Their only child, Denise or "Dee," was born in 1952. She has a grown son and daughter.

Jerry was born in Brunswick, Md., in 1927, moved with his mother to Frederick, Md., after she remarried in 1934 — his father was killed in a train accident in the B&O Railroad yard in Brunswick, Md., months before Jerry was born — and graduated from Frederick High School in 1945.

While in high school, Jerry received permission to work in the print shop of the Frederick News-Post from 8:30 p.m. to 4 a.m., then attended school from 8:30 a.m. to 1:20 p.m.

From August 1945 to May 1947, Jerry served in the U.S. Army. He traveled throughout Europe in search of bodies of U.S. airmen who had gone down in plane crashes while on missions.

He returned home and worked various jobs, including dry cleaning delivery. He met some prominent people and once, when delivering a suit to a customer in the area, received a $20 tip from a house guest who would become president of the United States, Lyndon Johnson.

Jerry then landed a government job at Fort Detrick in 1954, first in the Safety Division, then in the print shop and then the payroll office.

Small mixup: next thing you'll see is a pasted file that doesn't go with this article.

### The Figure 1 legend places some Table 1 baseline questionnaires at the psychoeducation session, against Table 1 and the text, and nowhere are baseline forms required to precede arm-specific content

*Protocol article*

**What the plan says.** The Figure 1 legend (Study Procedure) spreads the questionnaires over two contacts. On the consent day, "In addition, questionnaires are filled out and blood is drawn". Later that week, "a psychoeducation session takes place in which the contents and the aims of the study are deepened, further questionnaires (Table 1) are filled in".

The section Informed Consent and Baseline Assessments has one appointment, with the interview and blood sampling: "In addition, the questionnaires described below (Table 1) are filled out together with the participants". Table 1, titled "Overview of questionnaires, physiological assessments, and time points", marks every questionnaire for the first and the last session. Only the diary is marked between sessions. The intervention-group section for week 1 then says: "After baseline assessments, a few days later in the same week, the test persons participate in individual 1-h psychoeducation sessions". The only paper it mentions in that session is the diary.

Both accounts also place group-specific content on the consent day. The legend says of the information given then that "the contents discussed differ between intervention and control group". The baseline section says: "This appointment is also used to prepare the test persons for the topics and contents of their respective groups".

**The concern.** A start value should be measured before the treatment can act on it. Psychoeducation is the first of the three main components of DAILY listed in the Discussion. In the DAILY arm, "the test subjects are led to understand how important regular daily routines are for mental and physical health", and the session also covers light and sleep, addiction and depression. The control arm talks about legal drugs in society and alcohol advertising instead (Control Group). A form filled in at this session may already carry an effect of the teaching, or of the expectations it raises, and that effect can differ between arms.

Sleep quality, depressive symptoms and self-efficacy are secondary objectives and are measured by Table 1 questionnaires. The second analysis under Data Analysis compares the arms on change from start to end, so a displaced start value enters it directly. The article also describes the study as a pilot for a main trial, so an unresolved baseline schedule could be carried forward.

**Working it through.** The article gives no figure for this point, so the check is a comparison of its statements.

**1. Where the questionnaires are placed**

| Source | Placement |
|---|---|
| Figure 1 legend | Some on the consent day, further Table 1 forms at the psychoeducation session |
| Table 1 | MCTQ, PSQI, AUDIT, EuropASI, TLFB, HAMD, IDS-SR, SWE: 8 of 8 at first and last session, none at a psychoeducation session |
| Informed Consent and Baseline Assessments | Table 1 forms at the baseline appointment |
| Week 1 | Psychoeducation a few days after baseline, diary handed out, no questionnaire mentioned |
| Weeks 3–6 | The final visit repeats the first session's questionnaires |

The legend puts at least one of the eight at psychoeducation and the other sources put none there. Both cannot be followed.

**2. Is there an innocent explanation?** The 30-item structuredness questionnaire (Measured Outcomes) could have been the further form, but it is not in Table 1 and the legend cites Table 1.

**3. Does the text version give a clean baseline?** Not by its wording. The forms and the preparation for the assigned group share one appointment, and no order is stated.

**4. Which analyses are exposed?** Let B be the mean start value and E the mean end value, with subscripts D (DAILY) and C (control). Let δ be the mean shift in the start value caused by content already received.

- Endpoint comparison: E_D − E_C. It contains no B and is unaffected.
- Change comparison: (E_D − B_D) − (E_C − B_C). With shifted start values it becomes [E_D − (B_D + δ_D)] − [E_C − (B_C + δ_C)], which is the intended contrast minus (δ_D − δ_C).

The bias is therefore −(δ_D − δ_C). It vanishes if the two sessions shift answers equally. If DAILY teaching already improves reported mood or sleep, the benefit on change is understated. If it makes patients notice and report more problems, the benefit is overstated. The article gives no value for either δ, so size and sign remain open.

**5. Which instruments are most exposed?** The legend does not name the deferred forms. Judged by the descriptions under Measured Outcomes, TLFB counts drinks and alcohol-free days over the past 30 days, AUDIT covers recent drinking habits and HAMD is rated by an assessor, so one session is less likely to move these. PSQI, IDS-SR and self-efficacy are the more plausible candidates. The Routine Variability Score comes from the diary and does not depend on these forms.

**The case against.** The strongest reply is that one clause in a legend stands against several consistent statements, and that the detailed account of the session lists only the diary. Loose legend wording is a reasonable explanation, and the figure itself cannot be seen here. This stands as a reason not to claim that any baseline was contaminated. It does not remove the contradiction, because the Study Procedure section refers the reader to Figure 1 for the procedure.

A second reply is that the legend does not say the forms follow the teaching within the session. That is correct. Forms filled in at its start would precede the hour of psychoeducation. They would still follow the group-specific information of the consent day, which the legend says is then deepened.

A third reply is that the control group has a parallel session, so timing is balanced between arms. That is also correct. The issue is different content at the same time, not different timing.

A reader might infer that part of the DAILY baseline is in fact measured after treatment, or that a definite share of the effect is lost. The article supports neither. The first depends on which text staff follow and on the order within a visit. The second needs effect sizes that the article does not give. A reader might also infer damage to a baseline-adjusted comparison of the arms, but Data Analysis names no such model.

Working in the payroll office piqued Jerry's interest in computers and he again took the government placement test, hoping to get a procurement job on the post. Instead, he was contacted by the personnel department at the IRS Computer Center in Martinsburg.

It was in February 1963 that Jerry switched careers from taxes to computers. He retired on Dec. 31, 1988, but then did a nine-month stint helping Washington County with a new house numbering system.

During his tenure at the IRS, Jerry recalls a young Bill Gates visiting and talking about the future of much smaller computers.

"He had a good sense of humor and loved to tell stories," son-in-law Doug Gouker said.

In addition to his work, Jerry made time for community involvement.

"He was very active in the community," said Ginny, mentioning the Washington County Election Board, Washington County Recreation and Parks Advisory Board, church and a long list of others.